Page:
This policy guidance note describes different approaches and policy levers to support access to public and private markets by social enterprises. It is structured around good practice statements included in the action area “Access to Markets” in the Social Entrepreneurship component of the Better Entrepreneurship Policy Tool developed by the OECD Centre for Entrepreneurship, SMEs, Regions and Cities and the Directorate-General for Employment, Social Affairs and Inclusion of the European Commission: www.betterentrepreneurship.eu
Access to public and private markets is a key policy lever for enhancing social enterprise development and growth. Through public procurement, the public sector can buy goods and services from social enterprises that deliver social and environmental value. In this way, public procurement becomes a vehicle to meet social, environmental or economic objectives, such as reintegration of long-term unemployed into labour markets, and/or social- and work integration of people from vulnerable groups. Governments thus strategically choose to procure goods or services from social enterprises that have expertise in delivering the required social and/or environmental benefit.
Although the public sector offers a significant market potential for social enterprises, some of them seek opportunities to scale-up their impact by entering private markets and expanding their customerbase. At the same time, traditional firms are increasingly interested in contributing to social and environmental outcomes on top of their economic performance. Over the last decade, a shift has occurred from traditional corporate social responsibility (CSR) to embedding social and environmental considerations as part of core business activities. Therefore, companies seek to establish commercial partnerships with social enterprises, integrating them in their supply chains. What is more, apart from business-to-business (B2B) commercial relationships, social enterprises provide their products and services directly to individual consumers, whether from disadvantaged groups or not. This is important as a growing number of consumers, particularly so-called “millennials”, increasingly demand sustainably produced goods and services, and expect that large firms have a positive impact on society as well.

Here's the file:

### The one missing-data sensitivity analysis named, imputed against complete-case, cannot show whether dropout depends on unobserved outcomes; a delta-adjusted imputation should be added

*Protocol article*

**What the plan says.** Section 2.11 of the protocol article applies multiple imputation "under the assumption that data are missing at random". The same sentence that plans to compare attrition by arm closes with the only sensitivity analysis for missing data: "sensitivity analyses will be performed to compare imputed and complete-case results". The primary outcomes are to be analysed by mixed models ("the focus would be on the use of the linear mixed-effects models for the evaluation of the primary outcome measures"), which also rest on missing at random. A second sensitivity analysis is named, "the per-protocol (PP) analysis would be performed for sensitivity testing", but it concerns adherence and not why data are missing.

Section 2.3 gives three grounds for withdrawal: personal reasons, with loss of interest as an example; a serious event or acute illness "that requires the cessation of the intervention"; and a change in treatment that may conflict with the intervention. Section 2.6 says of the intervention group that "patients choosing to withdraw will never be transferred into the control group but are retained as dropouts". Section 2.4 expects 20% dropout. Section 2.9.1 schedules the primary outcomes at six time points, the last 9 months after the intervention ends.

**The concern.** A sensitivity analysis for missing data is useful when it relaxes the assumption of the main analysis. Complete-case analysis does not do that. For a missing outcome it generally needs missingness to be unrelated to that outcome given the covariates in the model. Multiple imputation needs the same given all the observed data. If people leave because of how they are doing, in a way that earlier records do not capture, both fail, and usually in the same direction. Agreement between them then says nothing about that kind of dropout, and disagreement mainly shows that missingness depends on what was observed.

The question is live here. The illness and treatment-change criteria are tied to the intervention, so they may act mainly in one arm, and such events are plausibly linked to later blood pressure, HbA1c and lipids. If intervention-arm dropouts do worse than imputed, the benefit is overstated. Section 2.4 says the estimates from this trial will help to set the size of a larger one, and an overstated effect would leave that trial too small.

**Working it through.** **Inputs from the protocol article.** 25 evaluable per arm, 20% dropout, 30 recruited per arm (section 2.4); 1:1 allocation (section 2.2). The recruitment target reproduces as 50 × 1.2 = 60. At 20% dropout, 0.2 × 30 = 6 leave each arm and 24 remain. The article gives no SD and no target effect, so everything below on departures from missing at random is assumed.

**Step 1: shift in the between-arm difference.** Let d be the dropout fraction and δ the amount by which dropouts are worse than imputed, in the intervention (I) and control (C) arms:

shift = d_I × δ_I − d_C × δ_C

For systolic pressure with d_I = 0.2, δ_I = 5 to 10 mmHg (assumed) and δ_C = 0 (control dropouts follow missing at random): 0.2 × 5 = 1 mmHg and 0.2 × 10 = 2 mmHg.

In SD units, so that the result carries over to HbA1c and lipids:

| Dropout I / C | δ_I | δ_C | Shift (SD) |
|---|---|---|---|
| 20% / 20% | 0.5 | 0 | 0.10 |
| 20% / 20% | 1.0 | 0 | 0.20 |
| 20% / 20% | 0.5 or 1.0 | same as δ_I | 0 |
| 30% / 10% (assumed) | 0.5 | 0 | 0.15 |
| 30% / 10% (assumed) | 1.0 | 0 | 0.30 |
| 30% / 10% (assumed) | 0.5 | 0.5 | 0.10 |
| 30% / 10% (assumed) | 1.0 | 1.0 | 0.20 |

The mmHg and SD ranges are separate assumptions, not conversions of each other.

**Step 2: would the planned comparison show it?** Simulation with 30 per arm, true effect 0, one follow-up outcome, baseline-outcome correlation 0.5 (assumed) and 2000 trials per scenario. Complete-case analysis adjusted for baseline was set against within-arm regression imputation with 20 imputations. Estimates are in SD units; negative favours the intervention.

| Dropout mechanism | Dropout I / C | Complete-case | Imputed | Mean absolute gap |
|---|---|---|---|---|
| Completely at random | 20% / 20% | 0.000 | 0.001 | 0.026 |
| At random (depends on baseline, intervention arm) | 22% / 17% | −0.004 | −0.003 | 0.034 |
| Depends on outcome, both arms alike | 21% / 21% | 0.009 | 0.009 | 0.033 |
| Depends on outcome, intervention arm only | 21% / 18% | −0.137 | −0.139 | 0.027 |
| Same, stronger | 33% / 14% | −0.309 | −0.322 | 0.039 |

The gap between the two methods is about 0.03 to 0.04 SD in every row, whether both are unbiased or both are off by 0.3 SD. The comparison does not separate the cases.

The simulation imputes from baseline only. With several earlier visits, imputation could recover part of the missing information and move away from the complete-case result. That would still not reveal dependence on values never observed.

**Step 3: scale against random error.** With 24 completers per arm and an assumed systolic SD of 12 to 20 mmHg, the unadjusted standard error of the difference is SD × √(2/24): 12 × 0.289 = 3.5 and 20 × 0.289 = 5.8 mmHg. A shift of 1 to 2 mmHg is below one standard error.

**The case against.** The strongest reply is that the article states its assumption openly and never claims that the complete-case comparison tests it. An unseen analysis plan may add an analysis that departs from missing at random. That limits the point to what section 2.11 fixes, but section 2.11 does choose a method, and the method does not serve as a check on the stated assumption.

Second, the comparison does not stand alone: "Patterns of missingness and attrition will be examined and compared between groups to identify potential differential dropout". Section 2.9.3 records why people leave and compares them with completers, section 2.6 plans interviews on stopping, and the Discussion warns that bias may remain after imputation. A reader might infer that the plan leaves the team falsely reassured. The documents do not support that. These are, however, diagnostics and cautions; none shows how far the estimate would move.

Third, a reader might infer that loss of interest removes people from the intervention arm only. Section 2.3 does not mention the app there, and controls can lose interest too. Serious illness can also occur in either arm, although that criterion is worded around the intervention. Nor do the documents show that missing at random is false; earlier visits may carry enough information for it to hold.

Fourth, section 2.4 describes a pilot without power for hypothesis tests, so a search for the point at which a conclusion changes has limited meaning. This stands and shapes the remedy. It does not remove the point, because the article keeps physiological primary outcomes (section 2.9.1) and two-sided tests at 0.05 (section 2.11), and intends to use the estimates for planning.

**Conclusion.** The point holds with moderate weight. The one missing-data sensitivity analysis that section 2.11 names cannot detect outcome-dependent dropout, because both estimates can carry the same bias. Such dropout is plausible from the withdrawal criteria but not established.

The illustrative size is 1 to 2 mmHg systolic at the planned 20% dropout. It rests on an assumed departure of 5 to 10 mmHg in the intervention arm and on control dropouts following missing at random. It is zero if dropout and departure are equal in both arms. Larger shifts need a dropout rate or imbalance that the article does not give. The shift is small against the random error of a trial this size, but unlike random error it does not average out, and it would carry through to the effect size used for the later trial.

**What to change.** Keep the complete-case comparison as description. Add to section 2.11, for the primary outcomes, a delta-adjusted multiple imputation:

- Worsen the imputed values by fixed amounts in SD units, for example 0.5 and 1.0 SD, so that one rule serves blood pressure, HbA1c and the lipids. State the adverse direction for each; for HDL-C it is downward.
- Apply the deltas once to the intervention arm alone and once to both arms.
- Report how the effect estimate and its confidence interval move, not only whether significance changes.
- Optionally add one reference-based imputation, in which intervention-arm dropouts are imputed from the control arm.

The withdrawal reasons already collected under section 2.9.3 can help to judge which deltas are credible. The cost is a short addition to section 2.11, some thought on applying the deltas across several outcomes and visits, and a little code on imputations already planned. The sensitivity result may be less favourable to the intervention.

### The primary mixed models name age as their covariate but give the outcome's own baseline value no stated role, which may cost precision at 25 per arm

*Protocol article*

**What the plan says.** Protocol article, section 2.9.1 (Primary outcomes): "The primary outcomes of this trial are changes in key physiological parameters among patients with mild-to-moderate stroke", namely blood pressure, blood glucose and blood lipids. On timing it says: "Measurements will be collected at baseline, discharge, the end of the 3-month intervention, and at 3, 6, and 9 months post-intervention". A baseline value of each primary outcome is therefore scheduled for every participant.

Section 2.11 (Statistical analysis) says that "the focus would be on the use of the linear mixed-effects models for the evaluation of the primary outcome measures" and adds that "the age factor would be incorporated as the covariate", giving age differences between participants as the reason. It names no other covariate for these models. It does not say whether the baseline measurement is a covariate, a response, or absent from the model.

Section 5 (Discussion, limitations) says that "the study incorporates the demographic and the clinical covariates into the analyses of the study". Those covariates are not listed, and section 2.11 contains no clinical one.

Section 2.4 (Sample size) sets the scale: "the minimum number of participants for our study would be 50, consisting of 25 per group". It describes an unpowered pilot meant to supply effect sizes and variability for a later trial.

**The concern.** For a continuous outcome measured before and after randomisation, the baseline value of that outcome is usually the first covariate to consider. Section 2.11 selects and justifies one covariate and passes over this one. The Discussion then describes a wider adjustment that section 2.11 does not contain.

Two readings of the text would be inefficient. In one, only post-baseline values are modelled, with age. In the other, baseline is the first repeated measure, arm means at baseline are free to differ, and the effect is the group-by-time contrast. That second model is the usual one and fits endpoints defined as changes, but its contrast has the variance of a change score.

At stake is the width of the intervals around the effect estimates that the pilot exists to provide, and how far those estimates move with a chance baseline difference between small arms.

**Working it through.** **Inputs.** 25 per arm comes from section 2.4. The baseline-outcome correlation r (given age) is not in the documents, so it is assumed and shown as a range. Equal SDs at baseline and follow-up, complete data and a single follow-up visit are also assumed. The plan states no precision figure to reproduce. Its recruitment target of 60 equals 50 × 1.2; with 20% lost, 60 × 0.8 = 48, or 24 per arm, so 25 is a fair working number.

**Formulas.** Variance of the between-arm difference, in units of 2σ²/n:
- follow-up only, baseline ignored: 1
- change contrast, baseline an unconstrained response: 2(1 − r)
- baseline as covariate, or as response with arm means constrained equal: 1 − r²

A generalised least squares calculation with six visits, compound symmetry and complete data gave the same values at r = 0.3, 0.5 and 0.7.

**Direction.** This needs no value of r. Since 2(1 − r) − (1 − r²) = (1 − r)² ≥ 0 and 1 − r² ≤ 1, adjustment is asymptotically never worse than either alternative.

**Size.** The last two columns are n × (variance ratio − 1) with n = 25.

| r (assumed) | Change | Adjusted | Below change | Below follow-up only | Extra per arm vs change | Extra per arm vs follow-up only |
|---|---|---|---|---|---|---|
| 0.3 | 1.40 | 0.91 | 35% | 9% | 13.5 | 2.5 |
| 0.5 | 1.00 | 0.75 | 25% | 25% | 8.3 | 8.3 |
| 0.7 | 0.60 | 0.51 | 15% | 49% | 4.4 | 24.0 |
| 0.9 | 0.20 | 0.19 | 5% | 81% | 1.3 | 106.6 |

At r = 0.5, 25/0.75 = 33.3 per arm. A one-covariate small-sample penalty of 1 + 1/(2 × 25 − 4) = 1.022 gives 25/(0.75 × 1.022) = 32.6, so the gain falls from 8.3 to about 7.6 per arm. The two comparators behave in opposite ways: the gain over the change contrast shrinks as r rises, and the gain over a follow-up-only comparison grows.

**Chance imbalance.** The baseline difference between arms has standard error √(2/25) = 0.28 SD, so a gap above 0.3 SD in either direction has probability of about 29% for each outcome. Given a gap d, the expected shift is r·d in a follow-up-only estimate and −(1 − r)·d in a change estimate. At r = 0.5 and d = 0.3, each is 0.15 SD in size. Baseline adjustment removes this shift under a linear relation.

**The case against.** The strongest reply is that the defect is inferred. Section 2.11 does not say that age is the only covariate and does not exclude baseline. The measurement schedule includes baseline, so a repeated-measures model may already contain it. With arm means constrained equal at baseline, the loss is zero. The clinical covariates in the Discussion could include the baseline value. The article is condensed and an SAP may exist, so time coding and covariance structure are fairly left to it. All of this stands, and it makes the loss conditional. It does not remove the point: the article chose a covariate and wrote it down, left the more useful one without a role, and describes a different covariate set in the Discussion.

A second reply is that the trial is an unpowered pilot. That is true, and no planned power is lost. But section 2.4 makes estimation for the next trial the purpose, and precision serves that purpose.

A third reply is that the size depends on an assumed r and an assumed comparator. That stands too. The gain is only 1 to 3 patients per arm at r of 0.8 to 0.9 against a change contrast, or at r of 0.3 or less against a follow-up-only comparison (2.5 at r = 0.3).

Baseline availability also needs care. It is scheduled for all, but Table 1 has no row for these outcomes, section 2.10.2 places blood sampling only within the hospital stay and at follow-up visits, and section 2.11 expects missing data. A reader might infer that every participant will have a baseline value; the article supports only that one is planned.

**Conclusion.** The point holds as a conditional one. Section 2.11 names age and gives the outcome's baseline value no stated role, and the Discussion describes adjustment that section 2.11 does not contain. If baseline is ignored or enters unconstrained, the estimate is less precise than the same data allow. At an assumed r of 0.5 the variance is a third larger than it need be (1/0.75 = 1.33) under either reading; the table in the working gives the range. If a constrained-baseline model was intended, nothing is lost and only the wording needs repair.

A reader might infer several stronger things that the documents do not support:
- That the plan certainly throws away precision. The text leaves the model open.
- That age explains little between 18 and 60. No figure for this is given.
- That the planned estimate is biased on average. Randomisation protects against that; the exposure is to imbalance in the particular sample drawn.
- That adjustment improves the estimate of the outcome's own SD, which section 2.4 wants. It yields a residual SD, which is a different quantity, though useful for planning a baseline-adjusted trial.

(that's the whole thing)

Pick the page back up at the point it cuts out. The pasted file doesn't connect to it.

At European level, within the framework of the 2020 Strategy for Smart, Sustainable and Inclusive Growth, three 2014 Procurement Directives demonstrate a strong commitment for using public contracts for broader social and environmental outcomes1. These directives offer a wide array of opportunities for including social considerations, along with environmental and innovation aspects, in the award of public contracts, and can help to create momentum in public procurement from social enterprises.
Policy levers for supporting access to markets:
- Make the inclusion of social and/or environmental considerations in public procurement a priority for public sector entities, and help the implementation and monitoring of the 2014 EU Procurement Directives.
- Develop support activities and material, such as training programmes and technical guides, which help social enterprises to access procurement markets.
- Develop the skills among procurement officials (private and public) to evaluate the tender proposals from social enterprises, and tackle misconceptions regarding the goods and services provided by social enterprises (e.g. that they are more costly or of lower quality compared to other firms).
- Encourage the dissemination of good practices of commercial partnerships and/or opportunities between social enterprises and firms.
Pitfalls to Avoid
- Use exclusively the “lowest-price only” mind-set in public procurement.
- Insufficient control of bidding offers against green/social “washing” (i.e. offers without a real integration project or social and/or environmental considerations).